The FDA has released the images that will be added to cigarette packages. Instead of the old text boxes, the new labels are graphic reminders of the health consequences of smoking. The FDA calls the new labels, which will debut next year, “the first change in cigarette warnings in more than 25 years” and says they are a “significant advancement in communicating the dangers of smoking.” Those statements may be true, but the neuromarketing evidence says that smokers will adapt to the new labels and that even these gory images will end up triggering craving for tobacco.
In Are Tobacco Warnings Really Ads? I discussed research that used brain scans to show that viewing a tobacco warning label lit up an area of smokers’ brains associated with craving. The research was described in Buyology by Martin Lindstrom, who noted in a TV interview, “We couldn’t help but conclude that those same cigarette warning labels intended to reduce smoking, curb cancer, and save lives had instead become a killer marketing tool for the tobacco industry.”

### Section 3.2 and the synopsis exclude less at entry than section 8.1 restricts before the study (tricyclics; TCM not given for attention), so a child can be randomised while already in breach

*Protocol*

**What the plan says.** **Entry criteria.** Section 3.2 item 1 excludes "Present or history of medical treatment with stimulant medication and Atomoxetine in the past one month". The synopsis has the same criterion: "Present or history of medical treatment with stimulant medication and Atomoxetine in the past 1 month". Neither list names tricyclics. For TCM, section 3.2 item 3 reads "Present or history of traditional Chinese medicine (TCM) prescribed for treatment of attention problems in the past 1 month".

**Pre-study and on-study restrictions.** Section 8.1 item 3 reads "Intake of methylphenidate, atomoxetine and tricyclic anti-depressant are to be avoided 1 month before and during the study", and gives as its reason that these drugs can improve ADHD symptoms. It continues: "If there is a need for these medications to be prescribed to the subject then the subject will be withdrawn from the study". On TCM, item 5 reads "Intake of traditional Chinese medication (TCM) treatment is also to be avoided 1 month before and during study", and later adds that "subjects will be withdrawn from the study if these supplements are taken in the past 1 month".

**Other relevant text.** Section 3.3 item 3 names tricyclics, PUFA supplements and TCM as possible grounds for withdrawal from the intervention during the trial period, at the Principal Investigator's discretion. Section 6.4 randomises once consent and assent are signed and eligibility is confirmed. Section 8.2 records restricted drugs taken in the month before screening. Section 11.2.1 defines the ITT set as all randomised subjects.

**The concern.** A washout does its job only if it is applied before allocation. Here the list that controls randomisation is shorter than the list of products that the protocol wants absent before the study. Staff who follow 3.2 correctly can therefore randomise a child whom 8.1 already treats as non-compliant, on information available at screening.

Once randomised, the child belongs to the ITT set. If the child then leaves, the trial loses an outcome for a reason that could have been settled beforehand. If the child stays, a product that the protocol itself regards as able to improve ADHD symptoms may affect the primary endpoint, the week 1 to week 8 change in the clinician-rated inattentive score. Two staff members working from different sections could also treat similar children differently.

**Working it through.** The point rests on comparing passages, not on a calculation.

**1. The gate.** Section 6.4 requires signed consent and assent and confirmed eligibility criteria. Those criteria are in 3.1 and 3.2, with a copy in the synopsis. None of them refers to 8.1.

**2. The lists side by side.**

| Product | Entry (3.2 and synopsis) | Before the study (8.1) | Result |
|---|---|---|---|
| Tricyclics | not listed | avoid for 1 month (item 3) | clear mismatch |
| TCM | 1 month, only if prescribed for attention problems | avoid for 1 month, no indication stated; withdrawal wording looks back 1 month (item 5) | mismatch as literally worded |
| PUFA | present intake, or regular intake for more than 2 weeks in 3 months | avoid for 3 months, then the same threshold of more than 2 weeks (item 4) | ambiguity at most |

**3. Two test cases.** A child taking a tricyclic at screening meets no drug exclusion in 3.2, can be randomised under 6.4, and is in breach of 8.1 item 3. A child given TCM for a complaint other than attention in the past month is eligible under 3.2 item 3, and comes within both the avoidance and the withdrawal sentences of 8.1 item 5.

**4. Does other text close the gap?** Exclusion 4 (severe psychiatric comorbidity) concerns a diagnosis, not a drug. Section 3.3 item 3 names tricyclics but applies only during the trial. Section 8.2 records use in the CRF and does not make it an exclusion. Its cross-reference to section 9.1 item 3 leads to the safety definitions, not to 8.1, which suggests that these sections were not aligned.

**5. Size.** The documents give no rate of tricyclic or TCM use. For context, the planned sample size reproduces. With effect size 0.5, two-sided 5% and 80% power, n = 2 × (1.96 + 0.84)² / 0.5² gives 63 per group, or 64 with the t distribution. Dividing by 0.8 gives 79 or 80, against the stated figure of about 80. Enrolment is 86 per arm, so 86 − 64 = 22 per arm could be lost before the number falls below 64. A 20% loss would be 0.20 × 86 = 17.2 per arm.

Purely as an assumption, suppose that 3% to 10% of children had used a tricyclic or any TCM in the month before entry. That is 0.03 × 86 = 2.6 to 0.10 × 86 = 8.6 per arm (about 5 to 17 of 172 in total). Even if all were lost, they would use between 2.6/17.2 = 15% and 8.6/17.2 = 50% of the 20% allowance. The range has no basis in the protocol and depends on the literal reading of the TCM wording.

While calling gruesome labels a “marketing tool” is perhaps a bit over the top, the conclusion is that smokers quickly become accustomed to even graphic warnings. Eventually, these warnings become as much of the cigarette package “trade dress” as the distinctive Marlboro Red.
I don’t think these images will actually increase the desirability of smoking, and perhaps a few non-addicts will be dissuaded from starting. As repulsive as we find the images, though, we shouldn’t expect them to have much impact on long-time smokers.